The Grizzlies started their second-round series against the Oklahoma City Thunder the same way they started their first-round series with the San Antonio Spurs: By stealing Game 1 on the road — and home-court advantage along with it.
And they did it in much the same way: By riding their Big Trains — the frontcourt tandem of Zach Randolph and Marc Gasol. In Game 1 against the Spurs, the Randolph/Gasol combo notched 49 points on 19-25 shooting, with 23 rebounds. Today in Oklahoma City: 54 points on 21-33 shooting, with another 23 boards.
But the comparisons end there.
This was a more surprising win: The Grizzlies had been looking for the Spurs for at least a week and had clear, significant match-up advantages in the paint. With the Spurs' best player, Manu Ginobili, out for the first game, the Grizzlies were well positioned to open the series with an upset.
This time, the NBA schedule-makers had put the team at an apparent disadvantage: Despite being the final team to advance from the first round, the Grizzlies were scheduled in the first of the second-round games. Roughly 36 hours after leaving FedExForum following an emotional series clincher against the Spurs, the Grizzlies tipped off in Oklahoma City — with very little prep time — against a Thunder team rested and waiting for them. It was a recipe for a letdown — mental exhaustion would have been understandable, even expected.
Instead, the Grizzlies didn't just win: They controlled the game from buzzer to buzzer, scoring at least 27 points in each quarter and holding the Thunder under 25 in each of the first three. The Thunder scored the first basket of the game at the 11:40 mark of the first quarter and held a lead for another minute. They never lead again. The high-water mark was a 17-point Grizzlies lead early in the fourth quarter. A 14-4 Thunder run cut it to seven halfway through the quarter, but the Grizzlies would let it get no closer.
The major things that need to happen for the Grizzlies to win this series happened on Sunday, starting with interior play: Perkins has long been considered one of the NBA's very best post defenders, while Ibaka has emerged in recent weeks as an explosive shot-blocker. And while Ibaka had 5 blocks on Sunday, neither of them could handle Randolph or Gasol.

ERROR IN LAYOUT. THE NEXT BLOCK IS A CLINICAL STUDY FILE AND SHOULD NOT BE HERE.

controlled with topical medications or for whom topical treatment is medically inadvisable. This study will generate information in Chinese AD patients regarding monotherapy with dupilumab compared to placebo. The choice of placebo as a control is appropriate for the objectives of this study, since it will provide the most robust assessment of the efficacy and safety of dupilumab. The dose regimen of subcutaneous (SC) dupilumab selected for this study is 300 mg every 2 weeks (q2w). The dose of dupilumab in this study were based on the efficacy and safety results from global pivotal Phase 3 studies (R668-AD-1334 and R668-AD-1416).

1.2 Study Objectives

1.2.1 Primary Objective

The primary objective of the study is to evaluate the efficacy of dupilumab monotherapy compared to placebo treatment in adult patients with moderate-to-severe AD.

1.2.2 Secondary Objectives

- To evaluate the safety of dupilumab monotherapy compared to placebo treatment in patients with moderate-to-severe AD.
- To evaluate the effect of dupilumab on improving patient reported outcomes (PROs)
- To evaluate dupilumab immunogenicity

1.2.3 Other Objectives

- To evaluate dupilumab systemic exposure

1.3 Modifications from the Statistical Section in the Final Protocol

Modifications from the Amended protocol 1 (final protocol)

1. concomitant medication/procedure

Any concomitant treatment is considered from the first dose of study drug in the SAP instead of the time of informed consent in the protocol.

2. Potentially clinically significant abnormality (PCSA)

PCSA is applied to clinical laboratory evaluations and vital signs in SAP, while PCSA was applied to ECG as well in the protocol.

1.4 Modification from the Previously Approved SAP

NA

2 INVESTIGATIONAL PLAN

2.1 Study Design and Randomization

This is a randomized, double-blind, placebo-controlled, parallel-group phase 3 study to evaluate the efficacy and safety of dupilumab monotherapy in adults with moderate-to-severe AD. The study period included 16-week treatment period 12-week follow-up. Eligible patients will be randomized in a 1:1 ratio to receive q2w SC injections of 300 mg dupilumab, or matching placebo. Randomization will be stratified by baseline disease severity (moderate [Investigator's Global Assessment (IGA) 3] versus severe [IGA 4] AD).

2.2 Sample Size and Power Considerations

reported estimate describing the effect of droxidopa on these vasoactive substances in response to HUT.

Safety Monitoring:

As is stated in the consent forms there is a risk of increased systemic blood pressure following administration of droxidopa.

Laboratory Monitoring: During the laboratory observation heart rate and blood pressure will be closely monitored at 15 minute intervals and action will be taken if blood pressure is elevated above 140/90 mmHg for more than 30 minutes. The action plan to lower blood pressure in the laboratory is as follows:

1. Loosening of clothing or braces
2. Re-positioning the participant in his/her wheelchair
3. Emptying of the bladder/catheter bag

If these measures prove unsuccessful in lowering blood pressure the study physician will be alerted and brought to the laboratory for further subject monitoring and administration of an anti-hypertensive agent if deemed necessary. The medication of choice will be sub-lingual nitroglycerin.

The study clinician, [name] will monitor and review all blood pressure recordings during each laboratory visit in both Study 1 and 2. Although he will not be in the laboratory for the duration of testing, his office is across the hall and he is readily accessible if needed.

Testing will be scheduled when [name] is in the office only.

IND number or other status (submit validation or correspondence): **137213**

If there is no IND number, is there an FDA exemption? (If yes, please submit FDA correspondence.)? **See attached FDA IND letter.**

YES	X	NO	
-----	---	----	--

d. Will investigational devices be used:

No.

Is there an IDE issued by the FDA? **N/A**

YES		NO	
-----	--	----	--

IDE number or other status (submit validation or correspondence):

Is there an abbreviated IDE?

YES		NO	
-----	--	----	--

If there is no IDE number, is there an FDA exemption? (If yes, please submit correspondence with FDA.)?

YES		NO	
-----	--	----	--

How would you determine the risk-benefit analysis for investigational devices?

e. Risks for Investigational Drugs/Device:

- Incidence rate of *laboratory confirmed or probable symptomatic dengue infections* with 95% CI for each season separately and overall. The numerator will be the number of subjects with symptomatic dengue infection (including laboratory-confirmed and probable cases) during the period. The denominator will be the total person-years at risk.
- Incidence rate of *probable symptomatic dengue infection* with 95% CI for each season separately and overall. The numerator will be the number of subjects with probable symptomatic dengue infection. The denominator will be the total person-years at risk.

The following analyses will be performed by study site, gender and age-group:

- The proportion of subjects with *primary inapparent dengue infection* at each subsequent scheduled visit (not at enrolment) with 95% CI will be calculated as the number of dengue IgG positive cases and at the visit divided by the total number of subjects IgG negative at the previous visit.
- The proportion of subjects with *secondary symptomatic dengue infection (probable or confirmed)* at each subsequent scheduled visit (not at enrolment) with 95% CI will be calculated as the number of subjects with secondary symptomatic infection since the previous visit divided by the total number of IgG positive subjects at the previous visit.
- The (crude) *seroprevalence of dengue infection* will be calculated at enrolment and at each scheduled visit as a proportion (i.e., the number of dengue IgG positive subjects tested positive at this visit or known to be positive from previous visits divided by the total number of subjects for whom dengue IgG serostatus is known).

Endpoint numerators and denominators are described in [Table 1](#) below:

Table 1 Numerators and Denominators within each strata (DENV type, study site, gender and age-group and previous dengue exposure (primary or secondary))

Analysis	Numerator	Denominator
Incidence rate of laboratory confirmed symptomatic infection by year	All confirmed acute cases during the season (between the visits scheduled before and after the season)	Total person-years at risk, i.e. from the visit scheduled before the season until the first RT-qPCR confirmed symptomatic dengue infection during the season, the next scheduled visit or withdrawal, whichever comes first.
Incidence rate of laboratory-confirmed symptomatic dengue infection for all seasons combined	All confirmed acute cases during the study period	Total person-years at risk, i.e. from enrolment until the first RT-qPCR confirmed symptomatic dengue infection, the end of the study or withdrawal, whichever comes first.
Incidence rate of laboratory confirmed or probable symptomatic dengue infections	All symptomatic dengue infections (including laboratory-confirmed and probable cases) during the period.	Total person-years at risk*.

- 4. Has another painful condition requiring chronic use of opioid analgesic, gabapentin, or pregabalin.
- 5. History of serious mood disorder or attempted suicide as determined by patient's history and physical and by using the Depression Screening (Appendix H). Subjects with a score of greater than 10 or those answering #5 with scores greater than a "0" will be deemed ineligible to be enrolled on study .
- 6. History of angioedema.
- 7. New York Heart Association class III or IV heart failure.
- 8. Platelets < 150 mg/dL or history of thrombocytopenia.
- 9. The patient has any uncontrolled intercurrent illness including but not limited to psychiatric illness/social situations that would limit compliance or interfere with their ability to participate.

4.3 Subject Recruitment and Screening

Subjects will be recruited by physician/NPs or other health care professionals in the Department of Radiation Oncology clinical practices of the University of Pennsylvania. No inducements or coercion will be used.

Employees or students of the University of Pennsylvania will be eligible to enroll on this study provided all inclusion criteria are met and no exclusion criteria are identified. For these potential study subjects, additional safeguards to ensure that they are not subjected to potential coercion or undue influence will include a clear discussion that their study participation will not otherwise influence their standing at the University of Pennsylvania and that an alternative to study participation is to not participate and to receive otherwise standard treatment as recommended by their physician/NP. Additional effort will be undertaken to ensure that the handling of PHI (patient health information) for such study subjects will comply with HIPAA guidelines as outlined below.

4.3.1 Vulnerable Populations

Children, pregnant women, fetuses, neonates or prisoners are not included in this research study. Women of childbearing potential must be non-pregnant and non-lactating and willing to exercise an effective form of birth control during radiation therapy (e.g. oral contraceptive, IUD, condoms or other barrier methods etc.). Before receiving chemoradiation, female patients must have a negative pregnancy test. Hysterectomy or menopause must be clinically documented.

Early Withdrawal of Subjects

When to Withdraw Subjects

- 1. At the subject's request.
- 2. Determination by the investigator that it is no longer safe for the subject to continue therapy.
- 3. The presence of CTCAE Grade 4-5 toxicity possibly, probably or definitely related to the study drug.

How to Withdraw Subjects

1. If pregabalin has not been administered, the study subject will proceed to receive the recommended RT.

Randolph scored 34 points on a mix of baseline jumpers, tip-ins, and relentless post scores, completing a major coming-out weekend. Gasol mixed paint scored with a perfect 4-4 on free-throw-line jumpers that the Thunder never did cover well.
On the other end, both Kevin Durant and Russell Westbrook got their points (62 combined), but the Grizzlies' harassing perimeter defense helped turn Westbrook into an inefficient offensive player — shooting 9-23 with 7 turnovers.
This was trademark Grizzlies basketball: Pounding it inside (52 points in the paint), hitting the offensive boards (17), forcing turnovers (18), and taking care of the ball (only 7 turnovers for the Grizzlies, non from Mike Conley).
Sunday's game was probably —Â yet improbably —Â a bit of a perfect storm for the Grizzlies: Randolph and Gasol may not both shoot this well from mid-range again. The turnover disparity may not be quite as starkly in favor of the Grizzlies again. But the basic outline of what the Grizzlies did on Sunday is repeatable. And they'll do it the rest of the series with more rest and preparation time and at least half of their games on a home court where they were 3-0 against the Spurs.
I picked the Thunder in my — admittedly hastily researched and written — series preview Saturday night, something that I gather bothered some fans of a franchise that not long ago didn't have many. Griz Fever is strong now, and more-committed homerism is apparently desired by some.
But most everyone who follows the whole league and deigned to make a pick tabbed Oklahoma City. And for good reason.
Through 82 games, and also through the first round of the playoffs, the Thunder have been the better team. The Grizzlies transformed — and improved — themselves over the course of the season. But so did the Thunder, becoming a tougher team by replacing their Jeff Green/Nenad Krstic frontline with the current Serge Ibaka/Kendrick Perkins one. This opponent didn't appear to face quite the same match-up problems as the Spurs. And they had home-court advantage.
Well, that's gone now. And, based on what we saw Sunday, "better team" has to be seriously in doubt too.
The Thunder will rally, but what I saw Sunday — and what the Grizzlies did in stealing the one game in the series they seemed least likely to win — was enough for me to update my pick. I still think it goes six games, but now I think the Grizzlies will come out on top. If the Thunder win this — and they yet may — it's going to take seven games.
The Grizzlies are only a quarter of the way there and their opponent will appear more formidable in the coming games. But where winning Game 1 against San Antonio made advancement a very real possibility, here taking Game 1 makes — gulp — the Western Conference Finals a very real possibility.